A-himsa is the practice of non violence towards all living creatures.
The first step is of course not to kill, or do physical harm. In law as in religion, the killing of other human beings is always seen as one of the worst offences any human being can commit.
But A-himsa goes further than that. Ahimsa not only propagates non violence against human beings, but against all living beings, and does not stop at refraining from physical hurt.
Swami Sivananda adequately describes A-himsa as “a harmless mind, mouth, and hand”.
Jainism dictates one of the most strict and active forms of ahimsa. Ahimsa, as practised by Jains includes vegetarianism, but also prohibits the cultivation of crops which may harm insects and worms, such as onions and garlic. Honey is not eaten as it may harm the bees. In India, Jains can be seen walking the streets with a broom to sweep any insects out of the way to avoid stepping on them. They often cover the mouth with a cloth as a reminder not to speak harsh language.
A-himsa was the guiding principle of Mahatma Gandhi’s philosophy, applying the concept successfully to politics.
The Swiss Doctor Albert Schweitzer, who received the 1952 Nobel price for peace, describes this as Reverence for life (“Ethics is nothing other than Reverence for Life. Reverence for Life affords me my fundamental principle of morality, namely, that good consists in maintaining, assisting and enhancing life, and to destroy, to harm or to hinder life is evil.”)
And all the religions I’ve come across condemn actions which may harm human beings, while many religions also extend this principle towards other forms of life.
Interestingly, all laws and religions make an exception for violence in self defence and acts as a result of war.
“The only thing we are really sure of is that we live and want to go on living. This is something that we share with everything else that lives, from elephants to blades of grass – and, of course, every human being. So we are brothers and sisters to all living things, and owe to all of them the same care and respect, that we wish for ourselves.” (James Brabazon)
Ahimsa is not the opposite of violence. It is a form of all encompassing love, a way of living in which hatred is replaced by love. It is mental generosity, cultivated by acceptance, forgivingness, and the restraint of harmfull words and actions.
Life by itself is violent. Creatures eat other living beings to survive. We kill bacteria and viruses less they harm us. Ahimsa recognizes this need to survive. What makes an action evil, is the intention that informs it.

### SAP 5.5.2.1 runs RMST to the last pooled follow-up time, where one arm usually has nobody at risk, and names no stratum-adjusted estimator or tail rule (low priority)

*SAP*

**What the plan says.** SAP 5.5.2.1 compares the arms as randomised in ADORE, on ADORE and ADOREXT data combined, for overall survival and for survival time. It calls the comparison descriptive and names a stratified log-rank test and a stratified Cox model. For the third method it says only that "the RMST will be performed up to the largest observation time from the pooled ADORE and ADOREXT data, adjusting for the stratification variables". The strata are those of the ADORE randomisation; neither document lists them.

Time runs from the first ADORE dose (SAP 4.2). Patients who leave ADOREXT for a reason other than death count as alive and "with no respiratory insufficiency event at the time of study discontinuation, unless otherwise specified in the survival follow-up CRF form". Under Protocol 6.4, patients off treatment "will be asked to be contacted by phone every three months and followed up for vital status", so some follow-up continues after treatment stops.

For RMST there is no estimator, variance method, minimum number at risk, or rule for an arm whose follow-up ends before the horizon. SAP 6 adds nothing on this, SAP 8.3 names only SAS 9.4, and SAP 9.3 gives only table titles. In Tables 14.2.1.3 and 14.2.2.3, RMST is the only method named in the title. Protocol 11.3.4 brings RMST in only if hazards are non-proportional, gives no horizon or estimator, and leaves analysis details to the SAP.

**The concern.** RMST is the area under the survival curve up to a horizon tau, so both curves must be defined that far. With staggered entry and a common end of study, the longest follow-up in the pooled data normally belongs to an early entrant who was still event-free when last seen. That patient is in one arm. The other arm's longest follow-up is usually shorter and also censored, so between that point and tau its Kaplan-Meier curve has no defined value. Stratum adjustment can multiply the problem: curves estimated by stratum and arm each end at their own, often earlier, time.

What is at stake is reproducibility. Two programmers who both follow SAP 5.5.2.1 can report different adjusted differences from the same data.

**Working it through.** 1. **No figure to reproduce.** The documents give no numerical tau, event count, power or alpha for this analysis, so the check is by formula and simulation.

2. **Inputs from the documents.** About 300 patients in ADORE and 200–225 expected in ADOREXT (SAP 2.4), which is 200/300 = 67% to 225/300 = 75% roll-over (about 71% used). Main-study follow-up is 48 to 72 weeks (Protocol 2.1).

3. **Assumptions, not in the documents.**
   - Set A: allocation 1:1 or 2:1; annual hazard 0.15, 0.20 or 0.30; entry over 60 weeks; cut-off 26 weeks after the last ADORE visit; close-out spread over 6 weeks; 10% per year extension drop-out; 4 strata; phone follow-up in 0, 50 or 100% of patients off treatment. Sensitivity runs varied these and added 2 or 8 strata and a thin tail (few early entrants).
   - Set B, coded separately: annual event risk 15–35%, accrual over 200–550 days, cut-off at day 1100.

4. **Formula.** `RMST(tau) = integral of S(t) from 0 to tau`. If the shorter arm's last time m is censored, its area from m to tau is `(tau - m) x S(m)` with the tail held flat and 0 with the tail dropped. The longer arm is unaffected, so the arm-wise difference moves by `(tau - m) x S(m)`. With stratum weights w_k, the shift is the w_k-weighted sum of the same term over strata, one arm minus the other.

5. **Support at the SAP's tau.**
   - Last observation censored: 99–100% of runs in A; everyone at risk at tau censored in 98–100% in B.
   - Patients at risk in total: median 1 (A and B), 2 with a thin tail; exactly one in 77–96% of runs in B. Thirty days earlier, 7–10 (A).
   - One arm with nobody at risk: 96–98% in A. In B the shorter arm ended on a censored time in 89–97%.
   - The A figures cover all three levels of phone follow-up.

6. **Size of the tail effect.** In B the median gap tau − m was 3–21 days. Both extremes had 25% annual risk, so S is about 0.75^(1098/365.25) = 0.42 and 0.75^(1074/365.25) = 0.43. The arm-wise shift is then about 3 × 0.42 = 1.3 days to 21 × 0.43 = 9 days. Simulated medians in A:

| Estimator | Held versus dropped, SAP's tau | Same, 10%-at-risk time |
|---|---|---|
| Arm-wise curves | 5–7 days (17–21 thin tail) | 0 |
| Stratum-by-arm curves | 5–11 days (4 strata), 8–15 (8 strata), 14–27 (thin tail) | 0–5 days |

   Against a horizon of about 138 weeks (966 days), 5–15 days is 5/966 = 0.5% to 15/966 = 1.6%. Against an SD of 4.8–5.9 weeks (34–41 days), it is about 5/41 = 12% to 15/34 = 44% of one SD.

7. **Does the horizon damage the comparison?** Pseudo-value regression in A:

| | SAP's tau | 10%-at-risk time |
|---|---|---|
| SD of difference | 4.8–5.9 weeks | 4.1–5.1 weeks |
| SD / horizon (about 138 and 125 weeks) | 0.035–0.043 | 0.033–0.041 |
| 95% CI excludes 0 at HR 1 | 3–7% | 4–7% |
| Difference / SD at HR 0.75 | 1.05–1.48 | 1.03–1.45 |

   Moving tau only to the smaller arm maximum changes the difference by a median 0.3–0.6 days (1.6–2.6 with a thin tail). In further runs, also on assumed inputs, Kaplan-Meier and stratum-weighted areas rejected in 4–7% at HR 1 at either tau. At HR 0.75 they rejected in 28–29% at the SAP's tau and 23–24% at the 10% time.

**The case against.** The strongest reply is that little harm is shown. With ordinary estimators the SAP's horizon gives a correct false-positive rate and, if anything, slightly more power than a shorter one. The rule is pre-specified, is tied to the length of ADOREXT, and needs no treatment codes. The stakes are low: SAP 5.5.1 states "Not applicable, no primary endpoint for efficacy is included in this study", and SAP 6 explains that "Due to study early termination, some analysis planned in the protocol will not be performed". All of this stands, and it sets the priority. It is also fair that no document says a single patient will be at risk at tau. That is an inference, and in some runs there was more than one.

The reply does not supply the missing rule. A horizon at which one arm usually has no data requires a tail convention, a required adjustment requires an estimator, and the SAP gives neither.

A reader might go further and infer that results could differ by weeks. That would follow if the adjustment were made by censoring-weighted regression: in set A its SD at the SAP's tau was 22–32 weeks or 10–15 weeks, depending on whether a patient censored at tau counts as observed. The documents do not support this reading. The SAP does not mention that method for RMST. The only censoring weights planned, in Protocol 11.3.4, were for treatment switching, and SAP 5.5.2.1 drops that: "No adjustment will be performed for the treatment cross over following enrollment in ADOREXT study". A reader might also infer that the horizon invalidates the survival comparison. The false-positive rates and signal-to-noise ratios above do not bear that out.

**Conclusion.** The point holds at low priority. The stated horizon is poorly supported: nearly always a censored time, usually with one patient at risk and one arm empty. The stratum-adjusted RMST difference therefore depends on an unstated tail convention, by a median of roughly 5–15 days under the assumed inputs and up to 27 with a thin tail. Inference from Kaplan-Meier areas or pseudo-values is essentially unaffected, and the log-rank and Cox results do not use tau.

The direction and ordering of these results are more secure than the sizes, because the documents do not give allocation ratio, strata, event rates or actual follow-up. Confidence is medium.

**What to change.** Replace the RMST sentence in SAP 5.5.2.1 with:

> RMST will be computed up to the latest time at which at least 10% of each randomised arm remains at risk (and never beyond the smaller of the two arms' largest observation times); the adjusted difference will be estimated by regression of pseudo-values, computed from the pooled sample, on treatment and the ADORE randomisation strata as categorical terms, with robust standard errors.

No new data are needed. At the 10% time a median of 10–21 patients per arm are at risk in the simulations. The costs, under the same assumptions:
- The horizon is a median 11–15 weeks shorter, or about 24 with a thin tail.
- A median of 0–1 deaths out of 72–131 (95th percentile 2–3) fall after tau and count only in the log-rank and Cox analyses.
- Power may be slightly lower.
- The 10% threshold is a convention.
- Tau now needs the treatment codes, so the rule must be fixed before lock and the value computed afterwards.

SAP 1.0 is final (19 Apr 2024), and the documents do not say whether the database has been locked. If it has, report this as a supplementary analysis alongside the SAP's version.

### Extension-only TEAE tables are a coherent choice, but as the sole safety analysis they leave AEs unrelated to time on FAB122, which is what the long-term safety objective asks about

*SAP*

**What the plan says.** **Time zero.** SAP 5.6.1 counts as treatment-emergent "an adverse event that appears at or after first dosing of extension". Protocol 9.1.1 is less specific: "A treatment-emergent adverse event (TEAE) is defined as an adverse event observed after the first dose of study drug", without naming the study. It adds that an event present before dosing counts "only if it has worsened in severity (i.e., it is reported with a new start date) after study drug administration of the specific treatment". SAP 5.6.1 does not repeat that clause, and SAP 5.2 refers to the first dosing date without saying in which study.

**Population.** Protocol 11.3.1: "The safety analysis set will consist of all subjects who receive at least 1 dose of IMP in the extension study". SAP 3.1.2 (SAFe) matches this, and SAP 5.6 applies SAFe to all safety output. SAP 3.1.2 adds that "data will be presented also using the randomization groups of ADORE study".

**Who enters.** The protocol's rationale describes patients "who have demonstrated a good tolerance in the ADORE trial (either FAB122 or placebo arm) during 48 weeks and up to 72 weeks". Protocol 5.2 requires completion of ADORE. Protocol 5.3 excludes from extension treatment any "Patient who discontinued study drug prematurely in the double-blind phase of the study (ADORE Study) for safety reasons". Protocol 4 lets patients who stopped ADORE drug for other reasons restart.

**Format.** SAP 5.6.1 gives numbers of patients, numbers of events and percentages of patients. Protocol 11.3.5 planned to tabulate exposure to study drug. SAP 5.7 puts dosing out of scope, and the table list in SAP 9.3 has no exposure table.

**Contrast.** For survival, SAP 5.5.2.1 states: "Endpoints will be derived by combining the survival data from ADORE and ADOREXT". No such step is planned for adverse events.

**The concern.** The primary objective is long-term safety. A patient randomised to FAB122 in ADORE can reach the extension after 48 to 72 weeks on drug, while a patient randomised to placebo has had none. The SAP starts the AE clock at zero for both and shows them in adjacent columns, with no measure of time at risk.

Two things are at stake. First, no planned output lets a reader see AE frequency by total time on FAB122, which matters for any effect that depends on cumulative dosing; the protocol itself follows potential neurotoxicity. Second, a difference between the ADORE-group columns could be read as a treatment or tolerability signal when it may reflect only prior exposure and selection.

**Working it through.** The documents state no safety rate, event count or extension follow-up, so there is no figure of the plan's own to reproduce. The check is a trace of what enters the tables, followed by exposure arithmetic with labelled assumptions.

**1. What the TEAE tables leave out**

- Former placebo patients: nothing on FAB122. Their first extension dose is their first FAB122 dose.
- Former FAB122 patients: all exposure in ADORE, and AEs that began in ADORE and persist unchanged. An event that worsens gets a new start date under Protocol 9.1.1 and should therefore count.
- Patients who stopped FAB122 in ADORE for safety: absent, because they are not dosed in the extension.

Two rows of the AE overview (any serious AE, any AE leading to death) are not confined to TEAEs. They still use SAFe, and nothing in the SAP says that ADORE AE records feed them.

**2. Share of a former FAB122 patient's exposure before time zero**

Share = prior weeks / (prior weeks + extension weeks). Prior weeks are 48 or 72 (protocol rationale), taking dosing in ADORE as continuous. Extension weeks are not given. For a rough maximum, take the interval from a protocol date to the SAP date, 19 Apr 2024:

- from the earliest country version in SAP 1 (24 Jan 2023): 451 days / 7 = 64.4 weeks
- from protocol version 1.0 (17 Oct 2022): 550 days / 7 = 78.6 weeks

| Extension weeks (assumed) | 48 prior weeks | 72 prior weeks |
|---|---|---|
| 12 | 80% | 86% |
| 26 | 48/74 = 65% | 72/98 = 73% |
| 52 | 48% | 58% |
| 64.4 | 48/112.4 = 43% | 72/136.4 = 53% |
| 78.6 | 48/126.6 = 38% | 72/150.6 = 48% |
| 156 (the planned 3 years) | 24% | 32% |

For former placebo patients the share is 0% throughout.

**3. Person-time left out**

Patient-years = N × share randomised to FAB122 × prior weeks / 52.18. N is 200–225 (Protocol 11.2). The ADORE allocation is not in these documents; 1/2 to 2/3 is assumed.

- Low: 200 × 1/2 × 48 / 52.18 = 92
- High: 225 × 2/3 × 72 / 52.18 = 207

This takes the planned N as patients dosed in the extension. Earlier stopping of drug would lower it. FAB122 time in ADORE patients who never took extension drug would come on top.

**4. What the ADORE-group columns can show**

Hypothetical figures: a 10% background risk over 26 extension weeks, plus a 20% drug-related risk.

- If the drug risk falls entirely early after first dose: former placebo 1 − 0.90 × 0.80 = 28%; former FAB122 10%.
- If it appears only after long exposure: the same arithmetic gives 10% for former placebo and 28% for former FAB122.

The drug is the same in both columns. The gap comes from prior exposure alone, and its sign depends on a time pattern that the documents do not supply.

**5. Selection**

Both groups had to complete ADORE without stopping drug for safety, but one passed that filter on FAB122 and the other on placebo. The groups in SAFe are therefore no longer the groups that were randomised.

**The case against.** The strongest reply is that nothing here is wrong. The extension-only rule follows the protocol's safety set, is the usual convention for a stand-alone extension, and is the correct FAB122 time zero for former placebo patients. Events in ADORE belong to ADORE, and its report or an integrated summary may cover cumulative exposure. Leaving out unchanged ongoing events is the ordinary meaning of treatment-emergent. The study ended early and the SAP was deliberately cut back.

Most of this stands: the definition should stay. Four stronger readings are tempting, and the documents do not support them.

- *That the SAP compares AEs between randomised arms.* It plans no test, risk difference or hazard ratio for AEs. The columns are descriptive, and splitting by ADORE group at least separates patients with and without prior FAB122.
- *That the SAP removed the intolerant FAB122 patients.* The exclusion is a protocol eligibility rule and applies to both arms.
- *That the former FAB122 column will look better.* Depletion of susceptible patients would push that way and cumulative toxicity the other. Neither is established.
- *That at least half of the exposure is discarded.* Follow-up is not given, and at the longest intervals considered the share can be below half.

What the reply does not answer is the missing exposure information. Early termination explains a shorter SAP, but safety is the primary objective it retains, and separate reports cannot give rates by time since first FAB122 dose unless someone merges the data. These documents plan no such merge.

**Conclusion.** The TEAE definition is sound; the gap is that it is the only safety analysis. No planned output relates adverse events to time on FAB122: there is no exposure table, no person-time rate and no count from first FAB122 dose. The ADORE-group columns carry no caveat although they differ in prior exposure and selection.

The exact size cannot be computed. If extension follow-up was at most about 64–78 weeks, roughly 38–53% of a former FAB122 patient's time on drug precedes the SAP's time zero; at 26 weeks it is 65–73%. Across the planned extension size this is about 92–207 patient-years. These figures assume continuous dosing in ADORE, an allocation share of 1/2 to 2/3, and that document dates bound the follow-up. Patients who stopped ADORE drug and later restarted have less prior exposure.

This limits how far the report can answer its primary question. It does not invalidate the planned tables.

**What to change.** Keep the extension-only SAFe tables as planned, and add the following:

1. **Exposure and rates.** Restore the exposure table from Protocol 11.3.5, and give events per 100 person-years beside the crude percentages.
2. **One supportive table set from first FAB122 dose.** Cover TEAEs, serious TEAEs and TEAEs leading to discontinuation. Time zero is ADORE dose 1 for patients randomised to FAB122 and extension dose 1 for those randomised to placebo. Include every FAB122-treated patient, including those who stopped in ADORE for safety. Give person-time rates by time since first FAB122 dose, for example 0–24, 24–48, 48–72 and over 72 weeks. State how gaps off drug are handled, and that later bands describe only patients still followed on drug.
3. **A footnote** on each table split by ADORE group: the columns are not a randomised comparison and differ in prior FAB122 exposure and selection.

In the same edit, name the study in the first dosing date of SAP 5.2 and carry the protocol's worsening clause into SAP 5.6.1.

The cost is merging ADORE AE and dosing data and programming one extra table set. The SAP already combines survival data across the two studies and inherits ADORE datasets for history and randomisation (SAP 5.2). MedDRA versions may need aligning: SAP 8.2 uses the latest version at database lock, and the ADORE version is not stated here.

The keeper of a beloved pet may choose to end it’s life to guard it from unnecessary suffering, a choice which is informed by his love for the animal. Choosing to kill the animal because it sheds hair on the sofa, and it is too bothersome to find someone who may accept the animal as it is, is obviously informed by different motivation.
Ahimsa does not only concern itself with acts of life and death, but it entails the responsibility of improving the quality of life of others.
Everyday there are plenty of opportunities to incorporate Ahimsa into our lives.
We all know how to use kind words, friendly gestures, positive expressions and a pleasant tone of voice. Ahimsa involves extending them to people in all walks of life, not just our friends and those who hold an important social position. Discourtesy, especially in front of others can be very hurtful, so may be the deliberate excluding of others from pleasant activities. Ignoring other people’s pain, ignoring a genuine request for help, or refusal to provide it, all can cause deep hurt and pain. Not speaking out or encouraging others when they inflict unnecessary pain is another form of harm.
An important aspect of Ahimsa is avoiding the need to retaliate on the perceived intention of others, but to take time to reflect on them, and where necessary to let go, rather than hitting back.
And on the mat ?
Ahimsa starts with non violence towards yourself, so avoid pushing yourself to the point of injury or exhaustion. Comparison creates unhealthy competition and interferes with awareness of the effects of the practice. Respect others by avoiding disturbances such as talking in class, and try to remember your handphone has an OFF button. Some people are really disturbed if others walk on their personal Yoga mat as they consider it their private space and energy field., so please be aware of this. A warm smile can make a new person feel welcome, especially if all the students are familiar with one another.